Review by AtomicCrimsonRush
SPECIAL COLLABORATOR Honorary Collaborator
3 stars Magnum's Chase The Dragon is perhaps one of their finest albums, although I admit to owning only this album and the excellent 'On A Storyteller's Night'.

The album has a reputation for boasting some of the best material in the band's repertoire. Absolute bonafide classics such as 'Soldier Of The Line', 'The Spirit', 'Sacred Hour' and 'The Lights Burned Out' have become live staples and feature prominently on just about every 'best of' compilations, and they all hail from this glorious album.

The liner notes and photo production are excellent additions even featuring a revealing interview with Clarkin. The front cover is one of their proggiest and a definite drawcard for me when choosing a magnum album. The bonus tracks feature the live EP in its entirety and some rare A and B sides to singles plus live renditions of some of the classic tracks.

I bought this due to the band's reputation and the prog style cover - I must say I was pleasantly surprised at the great quality of this album. Not everything on it works for me and a great deal of it is not what one might call true prog but it is definitely related to the genre, and the songs are high quality rock standards; not complex or with interchanging time signatures, and not lengthy, but innovative and well produced with great vocal performances and musicianship.

Review by SouthSideoftheSky
4 stars One of Magnum's most sacred hours

After a promising debut and a disappointed second album, Magnum finally reached fruition with this third album - their best from the early days, and together with 1988's Wings Of Heaven, their best ever. In many ways it was with Chase The Dragon that Magnum found their own musical identity. New keyboard player Mark Stanway debuted on this album and he shines here, especially on the superb into to Sacred Hour. Chase The Dragon was also the first to have a sleeve designed by the great Rodney Matthews. Matthews would go on to design many sleeves for Magnum and many other Prog and related bands.

There are several songs on this album that went on to become Magnum classics and live favourites. These songs include the aforementioned Sacred Hour, that went on to become the standard concert closer for the band to the present day. The Spirit and Soldier Of The Line are other classics that have been played at many a Magnum concert.

Once again a Magnum album would be delayed a couple of years after it had been recorded. Their debut album was recorded in 1976, but was held back by the record company until 1978. This third album was recorded in 1980, but was not released until 1982. Just like the debut probably would have been able to make a greater impact in '76 than in '78, Chase The Dragon would probably had better chances in '80 than in '82.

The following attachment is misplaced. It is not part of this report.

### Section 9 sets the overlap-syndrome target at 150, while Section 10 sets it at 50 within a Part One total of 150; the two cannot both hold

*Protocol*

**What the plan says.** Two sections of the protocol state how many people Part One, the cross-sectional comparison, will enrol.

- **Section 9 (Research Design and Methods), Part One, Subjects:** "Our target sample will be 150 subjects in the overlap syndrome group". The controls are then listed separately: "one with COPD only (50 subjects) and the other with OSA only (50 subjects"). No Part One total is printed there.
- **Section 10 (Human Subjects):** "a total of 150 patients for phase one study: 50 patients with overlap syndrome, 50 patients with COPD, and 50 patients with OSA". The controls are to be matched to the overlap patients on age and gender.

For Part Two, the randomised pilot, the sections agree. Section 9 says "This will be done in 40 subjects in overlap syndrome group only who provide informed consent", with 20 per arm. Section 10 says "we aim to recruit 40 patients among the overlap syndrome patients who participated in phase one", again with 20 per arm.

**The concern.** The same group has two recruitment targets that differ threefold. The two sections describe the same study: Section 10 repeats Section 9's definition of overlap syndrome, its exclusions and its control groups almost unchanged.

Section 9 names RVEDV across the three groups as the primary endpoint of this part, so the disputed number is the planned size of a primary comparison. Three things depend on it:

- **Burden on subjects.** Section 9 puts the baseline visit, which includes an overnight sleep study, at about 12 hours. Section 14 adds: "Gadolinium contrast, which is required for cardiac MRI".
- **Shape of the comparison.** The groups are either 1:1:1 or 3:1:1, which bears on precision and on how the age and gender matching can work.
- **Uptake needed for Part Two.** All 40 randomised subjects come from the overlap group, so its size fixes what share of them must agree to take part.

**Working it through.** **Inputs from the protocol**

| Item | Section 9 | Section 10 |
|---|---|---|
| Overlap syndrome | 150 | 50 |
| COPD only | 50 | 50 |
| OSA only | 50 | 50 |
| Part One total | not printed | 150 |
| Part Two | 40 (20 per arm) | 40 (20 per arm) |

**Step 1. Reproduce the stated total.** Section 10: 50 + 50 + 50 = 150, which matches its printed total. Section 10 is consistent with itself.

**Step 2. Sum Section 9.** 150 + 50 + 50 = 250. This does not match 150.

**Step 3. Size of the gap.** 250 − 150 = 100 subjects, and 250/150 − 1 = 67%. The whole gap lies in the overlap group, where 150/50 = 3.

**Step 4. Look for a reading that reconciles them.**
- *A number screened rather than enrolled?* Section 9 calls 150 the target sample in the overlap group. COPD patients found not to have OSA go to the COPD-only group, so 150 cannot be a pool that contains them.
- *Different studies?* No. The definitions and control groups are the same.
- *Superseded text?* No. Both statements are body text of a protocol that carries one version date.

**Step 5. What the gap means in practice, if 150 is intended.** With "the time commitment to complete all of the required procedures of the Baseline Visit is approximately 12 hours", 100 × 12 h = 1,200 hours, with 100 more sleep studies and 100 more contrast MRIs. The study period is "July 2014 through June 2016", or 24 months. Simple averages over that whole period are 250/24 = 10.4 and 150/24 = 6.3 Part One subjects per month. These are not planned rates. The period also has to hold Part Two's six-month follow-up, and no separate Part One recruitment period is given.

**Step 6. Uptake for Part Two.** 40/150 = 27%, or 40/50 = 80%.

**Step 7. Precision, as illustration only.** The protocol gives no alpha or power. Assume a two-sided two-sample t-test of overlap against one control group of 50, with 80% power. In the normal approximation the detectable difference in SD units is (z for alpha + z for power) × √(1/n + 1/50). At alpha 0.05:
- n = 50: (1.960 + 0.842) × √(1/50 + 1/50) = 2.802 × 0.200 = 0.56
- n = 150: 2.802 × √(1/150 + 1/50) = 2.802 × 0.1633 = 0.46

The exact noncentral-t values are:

I used to give this only three stars, but I think that it stands out so much among the band's early albums that it deserves four stars.

Review by aapatsos
4 stars There is some real spirit here

Chase the Dragon is MAGNUM's third release and finds the band in form and possibly at their heaviest for some time to follow. Rodney Matthews' excellent cover is a bit misleading as to the musical pathways the listener would expect - possibly a fantasy-based, epic rock album with prog at the core of the sound. While all of these elements appear, the focus is mostly on pomp heavy rock/metal with several classic rock references.

My understanding of this release can be summarised in a few words: inconsistent and at the same time interesting and unexpected. Reason: the numerous musical influences from a vast range of bands, leading to the building of an album that sounds more like a compilation record than a proper studio release. It would be interesting to see all these different effects on the album as the tracks unfold.

After a relatively uninteresting long intro (~1 min), Soldier of the Line kicks in with epic vocals and lyrics from Bob Catley, accompanied with a rhythm section and keyboards in the same vein. The track slowly builds up to a medium tempo heavy-pomp rock piece that reaches its zenith at the refrain where Styx-like secondary vocals take it to another dimension. The following guitar-keyboard soloing and subsequent faster rhythms reveal the band's distant relation to NWOBHM... Another 45 sec. intro initiates On the Edge of the World which progresses to AOR-based forms with more keyboards and a lighter pop feeling, reminding of some of the most catchy moments of Asia, Blue Oyster Cult and Thin Lizzy (mainly on the guitars); a short diversion from the opening track's epic-pomp atmosphere that returns with the next song...

The Spirit embarks with a melodic epic acoustic guitar passage in the vein of Wishbone Ash and Uriah Heep but soon a powerful heavy rock riff breaks in in time for the refrain which shows some of the best catchy vocals on this album. The melodic passages and heavy riffs interchange throughout the whole song assisted by well-balanced guitar solos. The result is a dynamic hard rock track with little resemblance to prog forms. The choice of Sacred Hour for mp3 streaming in the PA page is ideal: this track is by far the most progressive song in the album, starting off with a grandiose piano-keyboard section in the vein of Kansas and Styx that builds beautifully into the first vocal lines. The AOR elements are dominant as the track evolves with pianos backing up the mid-tempo pomp rock character unfolding the prog references via the dual guitar-keyboard solos; undoubtedly the optimal way to conclude the first half of the record.